Not only did these lawyers steal a fortune from their clients, but when the conspiracy began to unravel (anybody with any common sense would know it was bound to), they held hearings with the judge in the case, mislead him, lied to him, and recruited him to participate in creating a phony charity. To make matters even worse, they appointed his honor to a board position for the so-called charity, the purpose of which was to hide the money.  The four Kentucky plaintiffs lawyers were disbarred, as was the judge. This was one of the main offenses of the judge; he also signed an order approving their massively distorted fees as “reasonable and necessary.  So far we have reached five disbarment’s, and all of them are reported cases.
We’ve just gotten to “King” Chesley, and his disbarment is the sixth.  He is directly guilty of lying to the now disbarred judge and of assisting the other five lawyers in their scheme.  He had two main defenses.  First, he claimed that he did not represent the plaintiffs, but only worked for their lawyers.  Second, he claims to have left the case when the settlement was done, and so he could not be responsible for any of the evil doings of anyone else. These defenses are silly, of course, and if Chesley could have avoided what happened to him–which he could not–the lawyer who devised this strategy would be guilty of malpractice; unless he warned Chesley, that defense would almost certainly fail. 
Since all these cases can be easily found and read–look under Guard v. A.H. Robins, in WestLaw–I will focus on Chesley’s involvement in the matter of attorneys’ fees.  Remember, he was to receive 21% of the legal fees.
As nearly as I can make out, Chesley had received more than $16M by the time the “stuff hit the fan.”  Apparently, there was an additional payment of $4m.  He said he was not expecting it, asked no questions about how it was calculated, but just had it placed in the bank.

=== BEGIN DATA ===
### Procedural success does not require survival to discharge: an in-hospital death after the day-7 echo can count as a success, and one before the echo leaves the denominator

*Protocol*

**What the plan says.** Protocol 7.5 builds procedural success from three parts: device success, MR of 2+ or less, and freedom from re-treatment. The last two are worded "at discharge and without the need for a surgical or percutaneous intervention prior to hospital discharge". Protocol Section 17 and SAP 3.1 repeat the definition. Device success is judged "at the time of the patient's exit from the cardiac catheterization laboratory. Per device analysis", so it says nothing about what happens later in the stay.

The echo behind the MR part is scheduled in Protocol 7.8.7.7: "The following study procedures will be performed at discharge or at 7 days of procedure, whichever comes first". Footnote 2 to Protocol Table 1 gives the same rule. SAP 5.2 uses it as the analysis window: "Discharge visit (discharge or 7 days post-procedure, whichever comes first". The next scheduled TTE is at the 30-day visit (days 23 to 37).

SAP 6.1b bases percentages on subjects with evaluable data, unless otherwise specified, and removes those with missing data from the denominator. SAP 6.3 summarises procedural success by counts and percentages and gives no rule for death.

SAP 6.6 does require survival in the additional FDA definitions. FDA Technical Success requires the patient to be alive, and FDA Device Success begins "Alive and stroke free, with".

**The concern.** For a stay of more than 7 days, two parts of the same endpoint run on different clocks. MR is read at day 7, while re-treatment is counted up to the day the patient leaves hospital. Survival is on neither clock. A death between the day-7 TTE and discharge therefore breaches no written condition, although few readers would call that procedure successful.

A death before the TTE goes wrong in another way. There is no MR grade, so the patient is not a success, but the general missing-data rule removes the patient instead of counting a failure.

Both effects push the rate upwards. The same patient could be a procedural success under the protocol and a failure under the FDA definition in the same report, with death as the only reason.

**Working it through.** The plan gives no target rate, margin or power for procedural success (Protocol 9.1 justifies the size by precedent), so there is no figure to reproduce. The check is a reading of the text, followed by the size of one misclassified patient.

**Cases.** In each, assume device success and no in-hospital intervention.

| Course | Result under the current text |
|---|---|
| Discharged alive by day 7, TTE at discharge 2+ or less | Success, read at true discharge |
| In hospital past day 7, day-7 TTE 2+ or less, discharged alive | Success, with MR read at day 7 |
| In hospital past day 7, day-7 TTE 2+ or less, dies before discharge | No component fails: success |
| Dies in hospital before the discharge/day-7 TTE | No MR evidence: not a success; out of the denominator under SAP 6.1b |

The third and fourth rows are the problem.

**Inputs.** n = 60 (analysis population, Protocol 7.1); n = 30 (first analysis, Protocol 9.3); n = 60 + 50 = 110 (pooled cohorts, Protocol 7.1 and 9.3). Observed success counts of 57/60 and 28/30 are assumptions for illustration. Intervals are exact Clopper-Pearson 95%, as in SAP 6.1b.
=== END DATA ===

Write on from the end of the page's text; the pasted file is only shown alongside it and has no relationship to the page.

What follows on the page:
The Court rejected nearly all of Chesley’s argument for the following reasons:
Chesley’s fee was unreasonable as a matter of law, and he should have known it.
The size of his fees is particularly obvious, since he did almost none of the work and had almost nothing to do with the clients. As the Court put it, he did none of the “heavy-lifting.”
Chesley had a legal and ethical obligation to inquire about how the distribution was being handled with the clients, and made sure that they were not lied to.
Chesley represented the plaintiff and as such he was legally responsible for the money conspiracy of his compatriots.
Given the size of his fees, Chesley had a duty to his clients to make sure that they knew how legal fees were being calculated.
So Chesley is finished. His career is totally and for ever smashed. He leaves no positive legacy.  It is doubtful that his family can be thoroughly proud of him for long. If he is not ashamed of himself already, he will be if he has the slightest humanitarial streak and stays alive long enough.  At the same time, he may want to count his blessings. One of the four lawyers received a conviction of 25 years, while another received only slightly less. Since they are both middle-aged, they will probably not be reading any books about the joys of life as one passes into the elder years.  It is difficult to see why Chesley was not first charged and then indicted. 
It is sinful to judge others.  It is equally or more sinful to take pleasure in the suffering of others, even if they deserve it.  On the other hand, it is difficult not to take pleasure in witnessing, even at a distance the ruin of those who have and celebrate hubris.  I suspect Chesley will (or would) not be permitted to stay in the downtown business club or in the country club.  He might even get kicked out of the ABA.